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    Any woman who has borne a child will agree that after nine months of pregnancy and the experience of bringing life into this world, she is a different person.

    On the physical aspect, it's easy to pinpoint the changes that have transpired: your hips are wider, the skin on your tummy isn't as taut as it used to be, your feet are probably one or two sizes bigger, and you bear the "scars" — stretch marks and stitches — from pregnancy and childbirth.

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    Although women who proclaim that motherhood has changed them probably means it as a figure of speech, science confirms that a woman IS different after bearing children but in a "deeper" sense. This phenomenon, occurring at the cellular level of the body's DNA, is called microchimerism, where a small number of cells originating from another individual can be found in a host individual's body. Microchimerism can happen in a number of ways, and one of them is through pregnancy.

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    During pregnancy, fetal cells may enter the mother's body through the placenta, and these become integrated with the mom's tissues. According to the Smithsonian, fetal cells are like stem cells that are "pluripotent" — they can grow into different kinds of tissue and assimilate. One study found that the cell samples they collected from 26 women who bore sons contained the Y chromosomes — the sex chromosome associated with males — in all of them.

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    Although it is not yet fully understood how the maternal cells interact with fetal cells, scientists believe these might be found in tissues that may directly affect the fetus, such as the mammary glands for the production of breastmilk, and the brain, to trigger maternal instincts.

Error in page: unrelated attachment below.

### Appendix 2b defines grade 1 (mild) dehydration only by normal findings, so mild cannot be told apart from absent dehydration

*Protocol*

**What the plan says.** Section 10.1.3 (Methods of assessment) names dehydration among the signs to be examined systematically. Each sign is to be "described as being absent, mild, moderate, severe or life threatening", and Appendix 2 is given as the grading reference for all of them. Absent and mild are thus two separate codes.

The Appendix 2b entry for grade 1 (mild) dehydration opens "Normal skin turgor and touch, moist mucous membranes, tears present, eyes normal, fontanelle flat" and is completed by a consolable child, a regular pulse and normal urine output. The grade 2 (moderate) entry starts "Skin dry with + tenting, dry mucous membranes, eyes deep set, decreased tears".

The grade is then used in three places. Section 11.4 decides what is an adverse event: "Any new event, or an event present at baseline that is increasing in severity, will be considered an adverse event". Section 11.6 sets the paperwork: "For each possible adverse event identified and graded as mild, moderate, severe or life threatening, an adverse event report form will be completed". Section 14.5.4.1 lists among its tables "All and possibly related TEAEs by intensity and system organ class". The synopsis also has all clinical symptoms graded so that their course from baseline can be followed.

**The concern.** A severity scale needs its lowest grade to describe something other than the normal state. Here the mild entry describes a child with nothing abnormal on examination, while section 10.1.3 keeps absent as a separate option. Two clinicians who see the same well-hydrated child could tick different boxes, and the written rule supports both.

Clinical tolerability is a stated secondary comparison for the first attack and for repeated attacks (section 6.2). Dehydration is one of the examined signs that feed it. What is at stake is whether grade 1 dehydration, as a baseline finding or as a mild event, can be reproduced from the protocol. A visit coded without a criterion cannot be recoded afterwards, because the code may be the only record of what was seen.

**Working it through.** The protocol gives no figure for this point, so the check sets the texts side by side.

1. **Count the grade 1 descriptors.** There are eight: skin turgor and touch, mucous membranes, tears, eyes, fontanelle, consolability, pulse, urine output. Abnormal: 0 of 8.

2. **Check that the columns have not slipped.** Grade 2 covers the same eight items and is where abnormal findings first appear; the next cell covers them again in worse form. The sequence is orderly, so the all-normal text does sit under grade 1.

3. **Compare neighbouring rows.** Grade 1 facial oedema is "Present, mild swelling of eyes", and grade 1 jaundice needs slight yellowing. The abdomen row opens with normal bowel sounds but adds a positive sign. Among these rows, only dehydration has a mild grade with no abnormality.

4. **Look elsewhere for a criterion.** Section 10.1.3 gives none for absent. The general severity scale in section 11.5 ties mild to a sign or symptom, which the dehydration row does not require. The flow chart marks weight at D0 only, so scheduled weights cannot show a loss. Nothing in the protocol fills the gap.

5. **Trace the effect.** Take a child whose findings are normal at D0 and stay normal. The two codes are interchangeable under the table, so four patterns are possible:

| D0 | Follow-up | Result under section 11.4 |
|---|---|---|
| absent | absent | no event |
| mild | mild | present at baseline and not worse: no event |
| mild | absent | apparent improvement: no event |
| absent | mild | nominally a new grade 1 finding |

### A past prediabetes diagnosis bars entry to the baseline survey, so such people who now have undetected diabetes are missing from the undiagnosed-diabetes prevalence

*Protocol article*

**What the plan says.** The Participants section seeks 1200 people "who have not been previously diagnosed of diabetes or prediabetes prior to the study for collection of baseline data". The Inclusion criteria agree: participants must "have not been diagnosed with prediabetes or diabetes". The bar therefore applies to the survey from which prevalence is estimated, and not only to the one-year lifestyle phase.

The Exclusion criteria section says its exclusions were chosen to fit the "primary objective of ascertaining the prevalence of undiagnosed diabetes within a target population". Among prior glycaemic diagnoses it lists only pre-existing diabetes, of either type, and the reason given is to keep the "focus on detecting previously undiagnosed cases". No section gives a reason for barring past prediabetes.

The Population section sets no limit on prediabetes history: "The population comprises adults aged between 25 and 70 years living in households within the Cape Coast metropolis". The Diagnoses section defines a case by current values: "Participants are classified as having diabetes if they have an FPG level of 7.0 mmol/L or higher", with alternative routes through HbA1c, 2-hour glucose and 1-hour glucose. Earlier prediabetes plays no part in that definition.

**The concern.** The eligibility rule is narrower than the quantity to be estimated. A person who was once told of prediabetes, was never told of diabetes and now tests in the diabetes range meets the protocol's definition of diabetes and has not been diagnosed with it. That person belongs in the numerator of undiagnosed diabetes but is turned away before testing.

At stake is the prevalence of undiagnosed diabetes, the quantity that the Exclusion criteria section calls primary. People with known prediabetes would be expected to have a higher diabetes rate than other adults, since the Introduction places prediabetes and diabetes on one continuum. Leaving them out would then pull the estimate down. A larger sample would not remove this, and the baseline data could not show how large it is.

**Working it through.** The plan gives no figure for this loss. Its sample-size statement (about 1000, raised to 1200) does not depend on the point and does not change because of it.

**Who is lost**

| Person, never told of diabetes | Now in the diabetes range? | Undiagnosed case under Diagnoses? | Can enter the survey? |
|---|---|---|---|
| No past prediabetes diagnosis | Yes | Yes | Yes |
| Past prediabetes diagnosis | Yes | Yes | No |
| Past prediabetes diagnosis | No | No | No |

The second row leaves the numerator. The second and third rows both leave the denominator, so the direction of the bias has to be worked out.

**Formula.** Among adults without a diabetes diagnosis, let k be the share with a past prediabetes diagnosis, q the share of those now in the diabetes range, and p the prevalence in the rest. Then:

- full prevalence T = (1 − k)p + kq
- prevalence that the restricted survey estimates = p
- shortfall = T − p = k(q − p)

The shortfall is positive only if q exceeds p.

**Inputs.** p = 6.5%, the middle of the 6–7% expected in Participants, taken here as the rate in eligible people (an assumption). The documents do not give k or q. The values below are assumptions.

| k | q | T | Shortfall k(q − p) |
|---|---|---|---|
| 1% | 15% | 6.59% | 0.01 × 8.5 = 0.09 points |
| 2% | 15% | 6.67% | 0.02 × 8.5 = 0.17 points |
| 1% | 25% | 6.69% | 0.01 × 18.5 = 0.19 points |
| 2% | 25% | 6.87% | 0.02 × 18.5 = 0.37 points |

Motherhood changes you

    Aside from the scientific process explained above, one's outlook in life goes through a meaningful change when motherhood enters the picture. As spiritual guru Osho said,  "The moment a child is born, the mother is also born. She never existed before."

    We asked members of our Facebook group Smart Parenting Village what kind of changes they noticed about themselves when they became parents, and here's what they sent us via Facebook (answers have been edited for clarity):

    "I learned to not stress over the small stuff. Before, I always wanted to be right all the time. Now, if something has the possibility to stress me, I just let it go." - Aia Austria 

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    "I've become less daring and more mindful about my safety. Siguro dahil kailangan nandyan ako para sa mga anak ko. Hindi pwedeng may masamang mangyari sa akin." - Kath Pompa-Calagui

    "Still pregnant, but I suddenly learned how to save money right away. I also learned to appreciate how supportive my partner is of my pregnancy. I am definitely more in love than ever." - Eyah Ballada

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    "Since I became a mom, I started to feel afraid of getting old, that I won't see my kids grow up and have their own families." - Gigi Bello, mom of two